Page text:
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What They Don't Talk About When They Talk About Love

■ Content What They Don't Talk About When They Talk About Love 2013 │ Indonesia、USA │ Fiction│Color│106min│Indonesian Can a blind girl become an actress? And can you play in a punk band if you can’t hear? The inhabitants of a care home for the blind and visually impaired have their everyday concerns, but they also have time for themselves and for their dreams. Their relationships may bring out naive emotions and misunderstandings but there’s always something to learn – perhaps simply that beauty lies in humility. This tender film, whose protagonists are equally inquisitive and immature, doesn’t follow a dramatic line, nor does it promise a plot denouement. Instead it adopts a lyrical mode to guide the viewer through a special world that merits discovery for its intrinsic sensitivity alone. The director, entirely consistent in her approach to the film’s artistic stylization, thus arrives at a unique poetic form whose concept is clear, yet the depiction itself is agreeably ambiguous, even elusive. There is also an air of tranquility and reassurance, as if time were allowing us to indulge in a little luxury. ■ Filmmaker Mouly Surya Mouly Surya has been interested in film and culture since childhood. She took her first degree in media and literature (Swinburne University, Melbourne) and her master’s in film and television (Bond University, Queensland). Her debut Fiksi (2008) screened in its international premiere at the Busan IFF; at Jakarta it won Best Director. Surya is regarded as one of the most promising female directors in the region. Apart from her film work, she is also a teacher in Jakarta, where she lives. Her second feature What They Don’t Talk About When They Talk About Love (2013) world premiered in competition at Sundance, screened at Rotterdam, and played Another View at the 48th KVIFF. Her latest film Marlina the Murderer in Four Acts (2017) was selected by the independent Directors’ Fortnight section at this year's Cannes festival. ■ Product Information Release:Taiwan Women's Film Association Content: What They Don't Talk About When They Talk About Love Format:DVD

Shinjuku Boys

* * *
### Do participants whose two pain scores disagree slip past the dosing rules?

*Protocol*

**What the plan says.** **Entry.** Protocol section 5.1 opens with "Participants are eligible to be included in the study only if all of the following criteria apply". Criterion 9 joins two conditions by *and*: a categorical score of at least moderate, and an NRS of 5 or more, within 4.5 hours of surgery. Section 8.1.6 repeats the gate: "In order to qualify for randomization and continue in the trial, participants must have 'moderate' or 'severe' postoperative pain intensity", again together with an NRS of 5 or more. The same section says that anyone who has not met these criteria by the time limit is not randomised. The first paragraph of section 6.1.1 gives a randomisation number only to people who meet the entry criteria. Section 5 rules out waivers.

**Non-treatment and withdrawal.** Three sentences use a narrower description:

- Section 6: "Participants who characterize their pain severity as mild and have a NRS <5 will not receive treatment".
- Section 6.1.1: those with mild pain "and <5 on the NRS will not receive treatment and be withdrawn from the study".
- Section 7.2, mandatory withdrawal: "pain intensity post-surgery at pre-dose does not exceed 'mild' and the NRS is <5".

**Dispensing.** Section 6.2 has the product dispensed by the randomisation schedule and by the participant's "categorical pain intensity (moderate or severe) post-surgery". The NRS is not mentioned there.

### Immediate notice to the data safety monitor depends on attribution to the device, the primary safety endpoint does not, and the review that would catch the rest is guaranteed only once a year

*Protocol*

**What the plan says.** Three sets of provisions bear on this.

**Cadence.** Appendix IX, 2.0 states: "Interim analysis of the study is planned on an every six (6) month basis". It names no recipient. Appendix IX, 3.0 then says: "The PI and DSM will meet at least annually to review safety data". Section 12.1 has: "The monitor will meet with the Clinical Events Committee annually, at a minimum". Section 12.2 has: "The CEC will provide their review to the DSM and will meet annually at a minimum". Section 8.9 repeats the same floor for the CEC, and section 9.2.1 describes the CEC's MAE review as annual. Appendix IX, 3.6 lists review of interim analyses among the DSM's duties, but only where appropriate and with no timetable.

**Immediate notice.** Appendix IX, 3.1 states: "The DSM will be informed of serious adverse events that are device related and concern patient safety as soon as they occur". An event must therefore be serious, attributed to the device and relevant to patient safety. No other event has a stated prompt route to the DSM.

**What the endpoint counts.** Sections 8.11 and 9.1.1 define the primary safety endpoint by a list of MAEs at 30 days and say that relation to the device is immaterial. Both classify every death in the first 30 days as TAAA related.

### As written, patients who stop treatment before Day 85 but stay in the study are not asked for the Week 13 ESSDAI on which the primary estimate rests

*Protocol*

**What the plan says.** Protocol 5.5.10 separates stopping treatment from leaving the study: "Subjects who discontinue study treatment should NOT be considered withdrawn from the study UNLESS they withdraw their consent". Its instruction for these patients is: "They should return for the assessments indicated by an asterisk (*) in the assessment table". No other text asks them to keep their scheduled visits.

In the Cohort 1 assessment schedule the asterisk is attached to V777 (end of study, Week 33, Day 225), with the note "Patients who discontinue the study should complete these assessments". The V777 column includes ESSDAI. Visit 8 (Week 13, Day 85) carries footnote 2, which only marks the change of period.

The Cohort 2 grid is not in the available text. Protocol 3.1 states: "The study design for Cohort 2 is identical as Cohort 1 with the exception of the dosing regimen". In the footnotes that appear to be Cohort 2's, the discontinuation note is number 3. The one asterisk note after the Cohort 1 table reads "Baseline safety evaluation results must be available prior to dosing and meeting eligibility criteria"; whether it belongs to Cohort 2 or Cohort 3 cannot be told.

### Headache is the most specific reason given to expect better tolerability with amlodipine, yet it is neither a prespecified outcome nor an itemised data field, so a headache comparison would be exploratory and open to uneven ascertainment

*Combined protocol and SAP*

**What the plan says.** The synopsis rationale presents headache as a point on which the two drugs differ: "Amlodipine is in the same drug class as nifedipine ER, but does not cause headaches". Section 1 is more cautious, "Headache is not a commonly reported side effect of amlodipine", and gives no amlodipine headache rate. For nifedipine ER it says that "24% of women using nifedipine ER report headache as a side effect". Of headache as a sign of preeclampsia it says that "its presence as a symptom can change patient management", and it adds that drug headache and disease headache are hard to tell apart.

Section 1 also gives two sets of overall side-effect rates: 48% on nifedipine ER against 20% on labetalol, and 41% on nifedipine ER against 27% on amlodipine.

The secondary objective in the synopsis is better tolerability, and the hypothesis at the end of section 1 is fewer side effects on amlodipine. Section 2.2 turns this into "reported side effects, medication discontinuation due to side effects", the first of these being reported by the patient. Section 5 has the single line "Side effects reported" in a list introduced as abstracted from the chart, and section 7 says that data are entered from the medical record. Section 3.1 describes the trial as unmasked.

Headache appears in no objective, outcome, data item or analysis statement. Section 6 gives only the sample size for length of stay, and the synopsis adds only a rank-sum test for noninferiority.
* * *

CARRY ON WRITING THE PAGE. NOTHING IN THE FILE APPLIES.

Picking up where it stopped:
■ Content Shinjuku Boys Kim Longinotto / Jano Williams | 1995 | UK | Documentary | Color | 53min | Japanese From the makers of DREAM GIRLS, SHINJUKU BOYS introduces three onnabes who work as hosts at the New Marilyn Club in Tokyo. Onnabes are women who live as men and have girlfriends, although they don't usually identify as lesbians. As the film follows them at home and on the job, all three talk frankly to the camera about their gender-bending lives, revealing their views about women, sex, transvestitism and lesbianism. Alternating with these illuminating interviews are fabulous sequences shot inside the Club, patronized almost exclusively by heterosexual women who have become disappointed with real men. This is a remarkable documentary about the complexity of female sexuality in Japan today. ■ Filmmaker Kim Longinotto Kim Longinotto (born 1952) is a British documentary filmmaker, well known for making films that highlight the plight of female victims of oppression or discrimination. Longinotto studied camera and directing at the National Film and Television School in Beaconsfield, England, where she now tutors occasionally.  Longinotto was born to an Italian father and a Welsh mother; her father was a photographer who later went bankrupt. At the age of 10 she was sent to a draconian all-girls boarding school, where she found it hard to make friends due to the mistress forbidding anyone to talk to her for a term after she became lost during a school trip. After a period of homelessness, Longinotto went on to Essex University to study English and European literature and later followed friend and future filmmaker, Nick Broomfield to the National Film and Television School. While studying, she made a documentary about her boarding school that was shown at the London Film Festival, since when she has continued to be a prolific documentary filmmaker.  Longinotto is an observational filmmaker. Observational cinema, also known as direct cinema, free cinema or cinema verite, usually excludes certain documentary techniques such as advanced planning, scripting, staging, narration, lighting, reenactment and interviewing. Longinotto’s unobtrusiveness, which is an important part of observational documentary, gives the women on camera a certain voice and presence that may not have emerged with another documentary genre. She has received a number of awards for her films over the years, including a BAFTA for her documentary Pink Saris. Jano Williams Jano Williams went to Japan in 1974 intending to stay one year and didn’t come home for 14. While there she worked at the Japanese Broadcasting Corporation NHK, her work involved the making of radio programs about the individuals and structures that make up Japanese society. She subsequently moved to the television company NTV. She learned Japanese and became totally immersed in the Japanese way of life and contributed many articles to Japanese newspapers and magazines. A year after her return to England she went back to Japan with Kim Longinotto to make EAT THE KIMONO (1990) about the radical woman performer Hanayagi Genshu. This was followed by DREAM GIRLS (1993) about the all women Takarazuka Dance Theatre and then SHINJUKU BOYS (1995) about young transsexual men who had been born with women’s bodies. Subsequently she went back to film in Japan for another production company in the course of which she first met the Gaea girls. She is now living in Bristol and hopes to continue making films about the Japan that reflect her bond with that country. (09/09) ■ Product Information Distribution: Taiwan Women's Film Association Content: Shinjuku Boys Subtitles: Chinese/English Format: DVD